What Are We Digging For, Pappa?

“What are we digging for, Pappa? Are we trying to look-find buried treasure?”

“In a way my lieveke, yes.”  Henning’s voice shone rich warmth as he smiled at her words. “We’re going to find a new part of home. Do you recall when we discussed about making the house bigger?”

Amelión nodded up at her pappa, her eyes wide and her very serious face intent on his answer.

“Well, we are digging to clear out this clay so that we can begin to build new wall for our bigger-house. The clay is a very useful thing for us later on and maybe we will build an oven so that we can bake our own bread in every morning. How does that sound my little lion? To awaken to the smell of fresh bread or maybe pastries during the weekdays? And on a Sunday to some delicious smells of slowly-cooked lamb and potatoes and vegetables? And perhaps some evenings a pizza or flammekuechle. What do you think?”

“That does sound lovely, Pappa, but you said that was for later-on and before that we have to build a well?”

“A wall mimischka, not a well. And you are quite correct. I’m sorry that I got distracted with the later-on clay oven. Maybe I am hungry already, eh?! But you were right to scold me, thank you.”

The little girl studied the ground intently. “This clay is like the colour of baby-Daneel’s eyes, I think.”

“Do you know, I think you are quite right, lioness! This is a good thing because the way that child eats, he will need a good oven!”

 

“What’s a ‘well’, Pappa?”

“A ‘well’ is a hole that you dig deep to get water. When rain comes from the sky and rivers flow through the land, much water that you don’t even notice soaks through the earth until it finds more water under the ground. When you dig a deep hole, the underground-water collects there and you can lower down a bucket on a rope to get beautifully fresh, cool water for drinking and cooking and washing. Of course, in our city houses here we have water from a pipe that comes from far away and it is better than a well because we can rely on it every day. But when I was a little boy at your Oma’s house, we had a well and sometimes we had to be careful not to use too much.”

“But today, Amelión, we are building walls, and not wells or ovens or anything else! So let me tell you about the wall.”

“Firstly we will dig to clear out this clay which we will move to a pile over there (for the later-on oven). We will dig down to about the height of the bottom of your ear, and we will dig in a straight line for six of my steps away from the house-now, and then across to the left and back to the other edge of the house to make a box. This is called ‘the foundation’ and I think this will take all of today’s work. Then tomorrow we will start with the bricks and the mortar to build the wall.”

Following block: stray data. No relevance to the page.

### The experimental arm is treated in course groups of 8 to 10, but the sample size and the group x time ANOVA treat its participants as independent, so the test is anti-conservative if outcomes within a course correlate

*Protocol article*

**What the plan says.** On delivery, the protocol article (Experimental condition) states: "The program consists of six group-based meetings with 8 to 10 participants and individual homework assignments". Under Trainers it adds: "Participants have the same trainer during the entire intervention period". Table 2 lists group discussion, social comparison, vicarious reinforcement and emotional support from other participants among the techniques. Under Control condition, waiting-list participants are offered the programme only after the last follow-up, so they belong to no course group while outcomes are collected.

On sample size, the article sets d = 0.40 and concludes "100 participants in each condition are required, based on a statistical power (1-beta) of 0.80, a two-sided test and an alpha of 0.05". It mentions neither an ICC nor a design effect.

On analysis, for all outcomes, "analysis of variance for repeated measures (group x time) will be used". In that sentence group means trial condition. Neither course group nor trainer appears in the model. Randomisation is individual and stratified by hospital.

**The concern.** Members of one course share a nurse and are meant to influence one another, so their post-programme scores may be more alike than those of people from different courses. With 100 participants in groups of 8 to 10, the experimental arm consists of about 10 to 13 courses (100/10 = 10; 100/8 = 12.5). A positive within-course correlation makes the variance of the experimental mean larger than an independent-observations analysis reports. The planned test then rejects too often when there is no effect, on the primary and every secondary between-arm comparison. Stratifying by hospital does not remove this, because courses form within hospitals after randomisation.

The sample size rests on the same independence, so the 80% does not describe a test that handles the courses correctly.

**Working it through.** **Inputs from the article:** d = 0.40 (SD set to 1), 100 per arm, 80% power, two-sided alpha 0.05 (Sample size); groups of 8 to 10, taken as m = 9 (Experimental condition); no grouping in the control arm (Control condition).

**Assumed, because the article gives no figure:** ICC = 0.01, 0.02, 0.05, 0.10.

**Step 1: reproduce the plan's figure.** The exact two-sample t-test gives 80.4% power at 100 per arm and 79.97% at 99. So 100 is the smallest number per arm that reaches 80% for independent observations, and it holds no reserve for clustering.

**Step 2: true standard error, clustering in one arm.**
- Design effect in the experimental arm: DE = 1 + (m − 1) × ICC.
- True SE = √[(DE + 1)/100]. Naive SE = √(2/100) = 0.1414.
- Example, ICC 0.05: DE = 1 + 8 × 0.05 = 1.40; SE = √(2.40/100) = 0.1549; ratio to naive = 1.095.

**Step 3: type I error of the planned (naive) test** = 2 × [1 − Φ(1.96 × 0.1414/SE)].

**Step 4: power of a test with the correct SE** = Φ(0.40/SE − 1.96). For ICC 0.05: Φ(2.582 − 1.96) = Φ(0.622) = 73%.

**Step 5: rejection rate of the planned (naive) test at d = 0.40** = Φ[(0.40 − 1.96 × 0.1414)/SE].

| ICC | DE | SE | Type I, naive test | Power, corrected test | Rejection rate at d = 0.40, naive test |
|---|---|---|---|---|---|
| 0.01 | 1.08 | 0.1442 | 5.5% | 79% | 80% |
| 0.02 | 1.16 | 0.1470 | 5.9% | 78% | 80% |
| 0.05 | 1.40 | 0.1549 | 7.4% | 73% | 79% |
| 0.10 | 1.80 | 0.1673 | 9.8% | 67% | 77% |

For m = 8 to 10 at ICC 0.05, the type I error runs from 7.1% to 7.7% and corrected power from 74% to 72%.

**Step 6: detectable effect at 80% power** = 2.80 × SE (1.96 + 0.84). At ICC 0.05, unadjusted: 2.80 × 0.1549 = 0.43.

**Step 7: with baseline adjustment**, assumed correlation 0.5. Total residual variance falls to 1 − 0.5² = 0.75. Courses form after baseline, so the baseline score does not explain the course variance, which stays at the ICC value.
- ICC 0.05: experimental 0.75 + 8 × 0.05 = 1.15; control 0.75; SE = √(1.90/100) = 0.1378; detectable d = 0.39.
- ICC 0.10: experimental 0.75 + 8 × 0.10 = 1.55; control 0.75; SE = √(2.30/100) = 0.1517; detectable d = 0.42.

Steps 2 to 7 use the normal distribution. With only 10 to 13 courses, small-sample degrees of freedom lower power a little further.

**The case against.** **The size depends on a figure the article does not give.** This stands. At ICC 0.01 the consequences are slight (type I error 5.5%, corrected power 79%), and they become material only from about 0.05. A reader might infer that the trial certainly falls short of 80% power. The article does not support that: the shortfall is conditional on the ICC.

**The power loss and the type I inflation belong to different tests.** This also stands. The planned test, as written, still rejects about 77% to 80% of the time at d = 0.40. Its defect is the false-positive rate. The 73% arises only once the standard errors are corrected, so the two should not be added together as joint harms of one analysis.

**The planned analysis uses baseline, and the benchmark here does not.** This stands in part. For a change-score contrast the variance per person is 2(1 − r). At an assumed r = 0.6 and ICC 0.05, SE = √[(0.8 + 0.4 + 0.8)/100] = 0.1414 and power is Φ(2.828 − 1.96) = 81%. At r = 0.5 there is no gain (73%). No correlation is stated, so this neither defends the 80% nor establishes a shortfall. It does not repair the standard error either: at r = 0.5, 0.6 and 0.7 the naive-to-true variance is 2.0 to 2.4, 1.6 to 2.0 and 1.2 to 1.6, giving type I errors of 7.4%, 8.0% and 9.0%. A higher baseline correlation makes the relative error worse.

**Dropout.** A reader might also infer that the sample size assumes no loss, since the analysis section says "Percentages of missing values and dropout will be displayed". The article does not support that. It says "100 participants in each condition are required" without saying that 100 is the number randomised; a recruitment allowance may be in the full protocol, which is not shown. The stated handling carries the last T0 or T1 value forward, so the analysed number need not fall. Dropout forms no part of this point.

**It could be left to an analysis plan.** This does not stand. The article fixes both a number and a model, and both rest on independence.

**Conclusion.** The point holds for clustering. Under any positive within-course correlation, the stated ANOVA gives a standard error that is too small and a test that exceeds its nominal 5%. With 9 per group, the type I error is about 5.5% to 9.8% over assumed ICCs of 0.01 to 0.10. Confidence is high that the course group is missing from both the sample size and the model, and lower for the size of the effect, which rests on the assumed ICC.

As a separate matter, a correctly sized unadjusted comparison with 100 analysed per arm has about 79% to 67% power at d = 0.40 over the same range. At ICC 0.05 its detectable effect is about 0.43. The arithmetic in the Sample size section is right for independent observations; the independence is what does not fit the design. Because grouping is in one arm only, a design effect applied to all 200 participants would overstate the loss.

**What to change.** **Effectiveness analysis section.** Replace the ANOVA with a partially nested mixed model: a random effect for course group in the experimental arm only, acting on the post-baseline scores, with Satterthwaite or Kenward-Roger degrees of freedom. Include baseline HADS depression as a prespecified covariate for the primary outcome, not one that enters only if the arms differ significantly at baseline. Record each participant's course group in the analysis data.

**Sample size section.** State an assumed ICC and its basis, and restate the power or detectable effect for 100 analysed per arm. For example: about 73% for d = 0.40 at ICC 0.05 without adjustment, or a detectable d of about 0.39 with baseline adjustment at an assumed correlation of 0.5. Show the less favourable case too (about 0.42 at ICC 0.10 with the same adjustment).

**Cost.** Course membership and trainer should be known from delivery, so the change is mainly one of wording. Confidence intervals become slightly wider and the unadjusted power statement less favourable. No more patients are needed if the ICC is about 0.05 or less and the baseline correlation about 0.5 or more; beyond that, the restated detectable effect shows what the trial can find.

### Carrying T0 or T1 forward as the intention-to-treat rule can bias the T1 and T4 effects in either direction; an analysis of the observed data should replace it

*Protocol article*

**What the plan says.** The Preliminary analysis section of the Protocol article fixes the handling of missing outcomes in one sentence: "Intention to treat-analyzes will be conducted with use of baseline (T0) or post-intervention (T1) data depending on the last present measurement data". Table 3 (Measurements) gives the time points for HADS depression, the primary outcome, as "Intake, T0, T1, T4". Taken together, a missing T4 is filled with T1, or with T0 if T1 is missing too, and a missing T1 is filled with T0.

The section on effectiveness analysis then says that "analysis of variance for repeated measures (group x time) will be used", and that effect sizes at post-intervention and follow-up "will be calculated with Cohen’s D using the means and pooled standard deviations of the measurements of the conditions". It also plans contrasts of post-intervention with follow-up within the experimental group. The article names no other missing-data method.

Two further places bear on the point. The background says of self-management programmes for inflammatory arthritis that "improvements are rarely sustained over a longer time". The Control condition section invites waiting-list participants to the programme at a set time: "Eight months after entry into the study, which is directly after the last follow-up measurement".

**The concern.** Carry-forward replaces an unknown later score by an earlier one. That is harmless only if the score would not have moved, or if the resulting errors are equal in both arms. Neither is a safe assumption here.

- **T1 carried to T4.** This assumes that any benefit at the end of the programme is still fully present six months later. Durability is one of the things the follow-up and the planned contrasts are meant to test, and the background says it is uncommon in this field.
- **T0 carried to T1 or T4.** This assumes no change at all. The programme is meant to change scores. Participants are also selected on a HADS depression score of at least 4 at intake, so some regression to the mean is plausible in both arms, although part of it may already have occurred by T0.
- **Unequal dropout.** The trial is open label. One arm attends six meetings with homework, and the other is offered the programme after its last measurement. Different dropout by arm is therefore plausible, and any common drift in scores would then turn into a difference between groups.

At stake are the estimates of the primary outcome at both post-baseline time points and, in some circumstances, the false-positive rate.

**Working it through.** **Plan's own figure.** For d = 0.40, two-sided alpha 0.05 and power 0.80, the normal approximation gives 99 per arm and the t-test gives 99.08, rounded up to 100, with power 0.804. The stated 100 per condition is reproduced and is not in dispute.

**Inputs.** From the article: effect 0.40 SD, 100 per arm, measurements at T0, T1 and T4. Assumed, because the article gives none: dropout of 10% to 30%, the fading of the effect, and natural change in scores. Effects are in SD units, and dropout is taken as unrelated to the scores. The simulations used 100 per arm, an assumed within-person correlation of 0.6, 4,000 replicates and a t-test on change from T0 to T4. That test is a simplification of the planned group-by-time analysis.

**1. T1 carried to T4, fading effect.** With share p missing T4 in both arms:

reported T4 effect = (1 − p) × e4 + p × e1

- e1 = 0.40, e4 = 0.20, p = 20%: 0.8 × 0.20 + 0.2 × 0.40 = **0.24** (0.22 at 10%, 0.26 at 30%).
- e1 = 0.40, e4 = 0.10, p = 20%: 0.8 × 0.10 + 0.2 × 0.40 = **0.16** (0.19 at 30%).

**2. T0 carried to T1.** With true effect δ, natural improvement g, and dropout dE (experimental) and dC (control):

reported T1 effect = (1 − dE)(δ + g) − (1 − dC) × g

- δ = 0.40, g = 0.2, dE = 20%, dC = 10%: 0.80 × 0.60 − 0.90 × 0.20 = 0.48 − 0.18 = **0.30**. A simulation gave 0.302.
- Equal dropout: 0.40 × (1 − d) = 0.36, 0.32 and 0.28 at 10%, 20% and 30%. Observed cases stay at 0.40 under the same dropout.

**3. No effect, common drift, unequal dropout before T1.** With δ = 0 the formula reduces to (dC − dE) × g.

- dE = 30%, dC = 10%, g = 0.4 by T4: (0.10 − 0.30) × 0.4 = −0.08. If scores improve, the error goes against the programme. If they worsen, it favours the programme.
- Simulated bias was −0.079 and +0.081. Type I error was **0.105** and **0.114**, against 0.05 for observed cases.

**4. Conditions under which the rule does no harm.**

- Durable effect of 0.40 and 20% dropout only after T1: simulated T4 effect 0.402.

“Will the foundmation fill with water like a well? Shall we swim in it?”

Henning’s laugh filled the walled garden with booming sunshine and he crouched down in front of his daughter, resisting the urge to ruffle her curls as she’d begun to dislike that. “We hope not, you clever little swimmer, you! We will not dig down deep enough for that. Just deep enough to give roots to the new house, like an old oak tree, but not so deep that we strike gold!”

Amelión nodded understanding and kissed the tip of Henning’s nose.

“So what are my chores for the building and digging then, Pappa? If this is to be our house then I should like to be useful and help build it.”

“I was just about to ask you for help, my strong little bear, thank you. I will dig the clay out from the ground and into the barrow but I think that some of it will fall on the floor when I do. You will help to move the clay that falls back onto the barrow, and then you will help to lead the barrow while I push it, to move it all to the new pile. Tomorrow I think you will help to make sure my bricks are straight.”

He kissed her nose in return.

 

“But do you know what would be most infinitely useful right now, little muru? A lovely cup of tea and some pastries. Shall you help me make them?”

The little girl nodded and took Henning’s hand in hers. “Come, Pappa. I’ll show you where mother hides the special sweets.”

 

Soundtrack: Nizlopi – Fine Story

This piece inspired by an Elephant Words image originally posted at http://elephantwords.co.uk/2014/08/10/dirt-3/.

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Often musician, sometime projectbloke, occasional table, sporadic writer, serial traveler, irregular designer, internet addict with OCLD.

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